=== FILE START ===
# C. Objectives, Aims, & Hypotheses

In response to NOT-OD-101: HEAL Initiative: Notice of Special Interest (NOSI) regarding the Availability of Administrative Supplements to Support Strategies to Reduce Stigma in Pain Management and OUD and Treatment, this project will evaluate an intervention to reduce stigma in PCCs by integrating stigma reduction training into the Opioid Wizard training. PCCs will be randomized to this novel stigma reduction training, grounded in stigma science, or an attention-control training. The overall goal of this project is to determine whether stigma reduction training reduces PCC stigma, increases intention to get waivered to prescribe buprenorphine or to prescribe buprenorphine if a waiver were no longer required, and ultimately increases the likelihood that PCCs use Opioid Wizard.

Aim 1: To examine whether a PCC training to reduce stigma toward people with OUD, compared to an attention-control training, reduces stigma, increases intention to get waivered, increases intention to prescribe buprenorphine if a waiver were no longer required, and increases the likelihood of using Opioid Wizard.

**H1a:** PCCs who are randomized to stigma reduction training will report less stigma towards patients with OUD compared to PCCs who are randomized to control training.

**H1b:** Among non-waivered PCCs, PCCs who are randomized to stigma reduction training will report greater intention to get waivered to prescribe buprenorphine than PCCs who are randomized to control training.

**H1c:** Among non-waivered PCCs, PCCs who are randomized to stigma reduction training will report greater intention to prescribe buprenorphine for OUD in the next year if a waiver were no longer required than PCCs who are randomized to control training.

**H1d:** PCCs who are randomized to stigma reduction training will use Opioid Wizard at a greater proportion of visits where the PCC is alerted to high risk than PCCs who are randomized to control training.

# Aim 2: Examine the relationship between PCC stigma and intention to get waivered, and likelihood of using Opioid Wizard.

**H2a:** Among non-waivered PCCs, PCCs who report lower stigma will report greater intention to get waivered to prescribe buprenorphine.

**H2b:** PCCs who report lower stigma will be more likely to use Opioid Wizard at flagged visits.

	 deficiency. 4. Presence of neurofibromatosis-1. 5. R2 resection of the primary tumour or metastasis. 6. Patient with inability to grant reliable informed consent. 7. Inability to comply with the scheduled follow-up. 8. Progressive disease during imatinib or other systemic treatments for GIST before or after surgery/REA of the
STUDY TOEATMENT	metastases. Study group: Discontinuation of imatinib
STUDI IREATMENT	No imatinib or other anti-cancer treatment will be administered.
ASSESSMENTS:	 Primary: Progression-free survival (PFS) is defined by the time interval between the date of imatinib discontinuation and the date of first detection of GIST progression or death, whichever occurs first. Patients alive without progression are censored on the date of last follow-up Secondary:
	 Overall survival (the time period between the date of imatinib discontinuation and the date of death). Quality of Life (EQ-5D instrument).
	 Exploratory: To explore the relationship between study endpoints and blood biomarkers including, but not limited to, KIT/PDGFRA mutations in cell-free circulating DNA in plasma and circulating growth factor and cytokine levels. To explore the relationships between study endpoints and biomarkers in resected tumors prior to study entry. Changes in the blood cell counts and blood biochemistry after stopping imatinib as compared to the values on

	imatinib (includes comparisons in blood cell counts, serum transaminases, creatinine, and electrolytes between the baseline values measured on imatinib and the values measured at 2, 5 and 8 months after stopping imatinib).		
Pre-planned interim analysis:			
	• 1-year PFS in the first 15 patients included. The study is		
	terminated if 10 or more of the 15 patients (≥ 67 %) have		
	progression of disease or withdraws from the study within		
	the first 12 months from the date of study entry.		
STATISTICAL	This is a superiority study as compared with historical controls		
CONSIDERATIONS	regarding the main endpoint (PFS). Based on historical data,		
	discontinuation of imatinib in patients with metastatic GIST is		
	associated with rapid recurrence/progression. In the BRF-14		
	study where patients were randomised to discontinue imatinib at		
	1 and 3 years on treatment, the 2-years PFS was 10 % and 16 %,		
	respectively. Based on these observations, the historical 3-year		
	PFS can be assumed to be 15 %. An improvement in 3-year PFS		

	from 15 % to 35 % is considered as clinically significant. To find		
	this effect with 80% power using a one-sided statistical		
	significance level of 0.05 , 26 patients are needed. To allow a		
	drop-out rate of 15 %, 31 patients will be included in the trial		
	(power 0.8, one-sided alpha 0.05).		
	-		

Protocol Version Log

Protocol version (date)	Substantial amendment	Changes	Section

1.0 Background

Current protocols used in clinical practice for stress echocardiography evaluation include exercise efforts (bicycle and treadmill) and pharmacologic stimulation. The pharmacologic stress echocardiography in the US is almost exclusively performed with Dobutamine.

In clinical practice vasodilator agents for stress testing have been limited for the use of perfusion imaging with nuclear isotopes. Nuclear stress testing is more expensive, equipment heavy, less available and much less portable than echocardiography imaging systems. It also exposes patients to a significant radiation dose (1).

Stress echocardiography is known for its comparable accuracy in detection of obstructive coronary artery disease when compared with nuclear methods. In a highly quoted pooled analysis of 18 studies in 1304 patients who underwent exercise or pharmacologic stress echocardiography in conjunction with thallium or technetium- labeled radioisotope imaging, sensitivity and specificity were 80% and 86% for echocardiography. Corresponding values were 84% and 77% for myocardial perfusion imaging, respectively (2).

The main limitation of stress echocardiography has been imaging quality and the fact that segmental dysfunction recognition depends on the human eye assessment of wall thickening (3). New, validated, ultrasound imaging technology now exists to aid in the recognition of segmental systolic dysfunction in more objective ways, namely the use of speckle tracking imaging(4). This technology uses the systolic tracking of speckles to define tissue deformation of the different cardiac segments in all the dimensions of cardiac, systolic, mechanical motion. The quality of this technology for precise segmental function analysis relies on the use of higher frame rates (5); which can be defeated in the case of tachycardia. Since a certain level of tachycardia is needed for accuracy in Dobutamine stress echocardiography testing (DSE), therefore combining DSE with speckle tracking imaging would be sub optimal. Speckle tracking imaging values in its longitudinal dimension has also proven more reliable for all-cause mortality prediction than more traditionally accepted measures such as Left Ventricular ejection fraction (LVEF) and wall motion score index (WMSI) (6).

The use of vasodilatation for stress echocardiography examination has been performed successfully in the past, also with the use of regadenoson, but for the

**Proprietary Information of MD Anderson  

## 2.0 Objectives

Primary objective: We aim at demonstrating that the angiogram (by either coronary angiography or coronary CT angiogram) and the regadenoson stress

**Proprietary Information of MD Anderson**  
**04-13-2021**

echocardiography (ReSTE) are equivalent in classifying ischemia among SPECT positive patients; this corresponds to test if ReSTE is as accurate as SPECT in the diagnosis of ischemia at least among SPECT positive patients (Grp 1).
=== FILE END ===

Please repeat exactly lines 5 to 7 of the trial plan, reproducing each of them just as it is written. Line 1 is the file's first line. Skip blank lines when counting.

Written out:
**H1b:** Among non-waivered PCCs, PCCs who are randomized to stigma reduction training will report greater intention to get waivered to prescribe buprenorphine than PCCs who are randomized to control training.

**H1c:** Among non-waivered PCCs, PCCs who are randomized to stigma reduction training will report greater intention to prescribe buprenorphine for OUD in the next year if a waiver were no longer required than PCCs who are randomized to control training.

**H1d:** PCCs who are randomized to stigma reduction training will use Opioid Wizard at a greater proportion of visits where the PCC is alerted to high risk than PCCs who are randomized to control training.